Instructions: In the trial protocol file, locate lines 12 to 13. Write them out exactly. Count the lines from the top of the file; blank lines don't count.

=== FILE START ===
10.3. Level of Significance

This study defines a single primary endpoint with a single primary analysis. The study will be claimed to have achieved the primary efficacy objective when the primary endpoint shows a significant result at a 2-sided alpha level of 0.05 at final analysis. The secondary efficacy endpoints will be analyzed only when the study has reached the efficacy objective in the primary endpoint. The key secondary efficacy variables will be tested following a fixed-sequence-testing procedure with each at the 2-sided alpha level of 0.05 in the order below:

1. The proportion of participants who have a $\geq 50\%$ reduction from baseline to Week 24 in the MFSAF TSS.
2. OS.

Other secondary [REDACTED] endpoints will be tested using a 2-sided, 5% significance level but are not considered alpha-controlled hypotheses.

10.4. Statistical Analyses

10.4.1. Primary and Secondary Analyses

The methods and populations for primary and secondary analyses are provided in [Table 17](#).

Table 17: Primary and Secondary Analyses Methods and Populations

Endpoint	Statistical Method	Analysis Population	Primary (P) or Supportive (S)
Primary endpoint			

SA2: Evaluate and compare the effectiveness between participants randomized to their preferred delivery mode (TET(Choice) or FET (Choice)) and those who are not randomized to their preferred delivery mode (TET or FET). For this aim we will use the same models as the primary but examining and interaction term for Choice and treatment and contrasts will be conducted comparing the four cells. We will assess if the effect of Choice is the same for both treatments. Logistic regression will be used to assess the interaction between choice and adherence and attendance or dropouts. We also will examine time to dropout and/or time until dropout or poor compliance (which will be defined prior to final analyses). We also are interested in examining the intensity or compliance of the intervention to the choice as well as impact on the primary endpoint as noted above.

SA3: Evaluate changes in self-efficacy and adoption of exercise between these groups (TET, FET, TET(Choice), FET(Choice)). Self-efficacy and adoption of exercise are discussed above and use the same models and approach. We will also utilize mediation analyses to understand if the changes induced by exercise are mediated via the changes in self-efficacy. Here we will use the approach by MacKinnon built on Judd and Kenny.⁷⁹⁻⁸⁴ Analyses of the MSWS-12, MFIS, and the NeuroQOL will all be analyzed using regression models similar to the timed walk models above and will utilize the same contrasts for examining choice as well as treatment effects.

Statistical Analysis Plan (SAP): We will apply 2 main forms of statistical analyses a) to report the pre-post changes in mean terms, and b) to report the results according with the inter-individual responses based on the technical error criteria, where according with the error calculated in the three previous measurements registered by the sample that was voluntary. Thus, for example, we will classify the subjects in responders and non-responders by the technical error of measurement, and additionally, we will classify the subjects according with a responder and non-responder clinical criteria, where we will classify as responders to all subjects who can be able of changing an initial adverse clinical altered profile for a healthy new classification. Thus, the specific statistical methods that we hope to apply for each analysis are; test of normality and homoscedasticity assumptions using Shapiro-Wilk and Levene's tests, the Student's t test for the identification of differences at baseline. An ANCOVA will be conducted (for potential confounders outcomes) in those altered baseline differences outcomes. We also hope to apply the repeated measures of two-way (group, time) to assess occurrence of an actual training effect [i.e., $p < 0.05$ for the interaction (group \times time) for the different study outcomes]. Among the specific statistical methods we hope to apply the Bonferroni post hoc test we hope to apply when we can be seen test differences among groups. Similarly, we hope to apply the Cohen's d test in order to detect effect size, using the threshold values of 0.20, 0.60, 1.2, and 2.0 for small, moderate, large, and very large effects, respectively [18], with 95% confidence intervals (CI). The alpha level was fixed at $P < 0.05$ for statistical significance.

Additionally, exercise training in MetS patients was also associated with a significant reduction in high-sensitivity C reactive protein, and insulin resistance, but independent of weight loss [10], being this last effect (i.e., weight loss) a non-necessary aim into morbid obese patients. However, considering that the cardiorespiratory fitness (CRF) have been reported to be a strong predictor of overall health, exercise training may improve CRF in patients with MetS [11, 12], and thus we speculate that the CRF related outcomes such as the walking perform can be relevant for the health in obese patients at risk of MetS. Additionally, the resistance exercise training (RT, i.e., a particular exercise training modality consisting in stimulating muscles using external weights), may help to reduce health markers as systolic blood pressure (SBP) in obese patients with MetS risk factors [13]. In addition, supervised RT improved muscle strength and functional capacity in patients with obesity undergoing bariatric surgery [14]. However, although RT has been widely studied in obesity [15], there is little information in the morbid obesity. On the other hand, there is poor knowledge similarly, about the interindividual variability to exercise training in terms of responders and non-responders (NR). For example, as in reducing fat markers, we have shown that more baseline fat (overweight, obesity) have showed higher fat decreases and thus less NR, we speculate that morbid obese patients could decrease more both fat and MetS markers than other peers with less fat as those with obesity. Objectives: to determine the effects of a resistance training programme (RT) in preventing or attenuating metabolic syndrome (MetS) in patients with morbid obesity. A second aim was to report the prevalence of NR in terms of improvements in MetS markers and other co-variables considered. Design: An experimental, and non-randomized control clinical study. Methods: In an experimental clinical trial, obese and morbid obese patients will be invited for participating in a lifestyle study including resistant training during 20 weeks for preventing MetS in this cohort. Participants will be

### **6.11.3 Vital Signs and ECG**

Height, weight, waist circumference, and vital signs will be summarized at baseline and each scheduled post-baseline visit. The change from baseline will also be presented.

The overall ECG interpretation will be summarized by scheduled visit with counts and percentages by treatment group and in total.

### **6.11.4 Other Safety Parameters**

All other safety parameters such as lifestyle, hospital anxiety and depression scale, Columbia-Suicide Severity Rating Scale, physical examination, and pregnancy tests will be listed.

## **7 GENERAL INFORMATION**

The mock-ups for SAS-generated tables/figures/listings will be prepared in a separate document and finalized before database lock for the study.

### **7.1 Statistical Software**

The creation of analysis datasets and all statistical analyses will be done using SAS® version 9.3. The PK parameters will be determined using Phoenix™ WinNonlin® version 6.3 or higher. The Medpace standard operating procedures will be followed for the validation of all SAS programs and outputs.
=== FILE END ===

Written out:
SA2: Evaluate and compare the effectiveness between participants randomized to their preferred delivery mode (TET(Choice) or FET (Choice)) and those who are not randomized to their preferred delivery mode (TET or FET). For this aim we will use the same models as the primary but examining and interaction term for Choice and treatment and contrasts will be conducted comparing the four cells. We will assess if the effect of Choice is the same for both treatments. Logistic regression will be used to assess the interaction between choice and adherence and attendance or dropouts. We also will examine time to dropout and/or time until dropout or poor compliance (which will be defined prior to final analyses). We also are interested in examining the intensity or compliance of the intervention to the choice as well as impact on the primary endpoint as noted above.

SA3: Evaluate changes in self-efficacy and adoption of exercise between these groups (TET, FET, TET(Choice), FET(Choice)). Self-efficacy and adoption of exercise are discussed above and use the same models and approach. We will also utilize mediation analyses to understand if the changes induced by exercise are mediated via the changes in self-efficacy. Here we will use the approach by MacKinnon built on Judd and Kenny.⁷⁹⁻⁸⁴ Analyses of the MSWS-12, MFIS, and the NeuroQOL will all be analyzed using regression models similar to the timed walk models above and will utilize the same contrasts for examining choice as well as treatment effects.